How is marriage treated as an institution in Wuthering Heights?Wuthering Heights by Emily Bronte

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M.P. Ossa | College Teacher | (Level 1) Distinguished Educator

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The only time when we see the ideal of a marriage for love, from the beginning to the end of Wuthering Heights is when young Catherine marries Hareton Earnshaw at the end of the novel. Other than that, what we get is a continuous obstacle course between true love and the importance of social status, mostly starting with the first Catherine.

Although Heathcliff and Catherine love each other and share a form of cosmic connection nearly, the fact remains that Catherine clearly preferred Edgar over Heathcliff because she would become the richest woman in the county, and appearances mean more to her than anything else. This, however, is not a behavior inherent only to Catherine: It was the way society viewed marriage during her lifetime. However, we also can see that Catherine never respects the institution of marriage, as she openly demonstrates over and over that she still and always will love Heathcliff.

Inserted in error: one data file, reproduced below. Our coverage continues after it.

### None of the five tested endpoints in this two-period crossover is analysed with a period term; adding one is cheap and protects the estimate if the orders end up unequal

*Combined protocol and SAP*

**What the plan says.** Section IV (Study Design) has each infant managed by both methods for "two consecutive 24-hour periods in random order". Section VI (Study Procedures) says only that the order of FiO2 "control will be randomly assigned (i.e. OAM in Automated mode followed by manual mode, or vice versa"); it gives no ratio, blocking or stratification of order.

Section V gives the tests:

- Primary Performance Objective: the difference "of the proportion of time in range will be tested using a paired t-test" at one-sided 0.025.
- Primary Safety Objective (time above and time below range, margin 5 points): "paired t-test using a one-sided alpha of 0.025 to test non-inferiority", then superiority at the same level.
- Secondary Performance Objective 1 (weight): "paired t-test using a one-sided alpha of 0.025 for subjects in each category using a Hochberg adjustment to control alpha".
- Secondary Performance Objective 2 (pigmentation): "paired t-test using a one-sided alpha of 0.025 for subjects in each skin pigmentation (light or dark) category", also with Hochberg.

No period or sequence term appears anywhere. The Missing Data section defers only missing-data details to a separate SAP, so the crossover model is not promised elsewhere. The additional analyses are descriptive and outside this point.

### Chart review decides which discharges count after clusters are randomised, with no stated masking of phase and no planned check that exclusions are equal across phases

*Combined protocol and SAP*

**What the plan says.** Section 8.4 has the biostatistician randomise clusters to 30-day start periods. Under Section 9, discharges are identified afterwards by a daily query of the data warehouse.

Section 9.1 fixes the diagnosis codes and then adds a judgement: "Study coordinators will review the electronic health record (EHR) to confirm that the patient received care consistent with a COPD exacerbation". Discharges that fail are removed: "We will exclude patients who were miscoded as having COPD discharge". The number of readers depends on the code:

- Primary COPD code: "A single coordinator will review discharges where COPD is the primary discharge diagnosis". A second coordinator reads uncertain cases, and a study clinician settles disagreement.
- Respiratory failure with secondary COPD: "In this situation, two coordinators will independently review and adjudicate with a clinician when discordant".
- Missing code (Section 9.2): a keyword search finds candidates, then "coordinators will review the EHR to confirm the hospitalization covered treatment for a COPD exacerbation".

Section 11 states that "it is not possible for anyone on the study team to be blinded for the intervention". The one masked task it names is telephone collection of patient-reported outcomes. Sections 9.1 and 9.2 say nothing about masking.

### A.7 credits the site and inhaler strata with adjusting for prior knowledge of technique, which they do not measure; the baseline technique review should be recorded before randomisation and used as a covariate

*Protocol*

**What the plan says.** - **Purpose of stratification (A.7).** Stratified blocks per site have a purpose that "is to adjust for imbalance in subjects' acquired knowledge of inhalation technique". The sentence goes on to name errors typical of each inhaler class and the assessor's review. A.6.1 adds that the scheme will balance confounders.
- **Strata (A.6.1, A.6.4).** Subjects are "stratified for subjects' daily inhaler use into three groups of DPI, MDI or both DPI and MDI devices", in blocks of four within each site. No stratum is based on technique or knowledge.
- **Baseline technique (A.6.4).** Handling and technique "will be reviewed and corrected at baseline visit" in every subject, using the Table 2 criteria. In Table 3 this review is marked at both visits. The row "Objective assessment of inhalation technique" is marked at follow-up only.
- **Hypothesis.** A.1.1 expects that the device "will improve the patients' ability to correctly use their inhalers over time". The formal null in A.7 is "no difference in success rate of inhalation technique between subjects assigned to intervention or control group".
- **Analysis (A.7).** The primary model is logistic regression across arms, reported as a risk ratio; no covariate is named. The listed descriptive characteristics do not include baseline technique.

Similarly, Heathcliff ends up marrying Isabella, Edgar's sister, because he would become the sole heir to her estate once Edgar dies, or she dies herself. He does it as a way to avenge the marriage between Catherine and Edgar and, at the same time, remain close enough to monitor all of the activities between the marriage. He also wants to ensure that he makes them suffer like he, himself, suffered at the hands of Hindley plus the humiliation he received from Catherine's refusal.

Additionally, Heathcliff makes the young Catherine marry his invalid son just to take control of Wuthering Heights at the time of his son's death. In that time, the males took control of the wife's possessions at the time of marriage. Plus, what best punishment to Edgar than to have his beloved daughter marry the son of his nemesis, Heathcliff?

Therefore, Wuthering Heights is far from depicting the ideal love connection, nor the best love story there is. Even the young Catherine and Hareton seem to hate each before they make their ultimate love connection. All of the marriages are orchestrated to serve a specific purpose, and marriage is only seen once as a conduit for true love.

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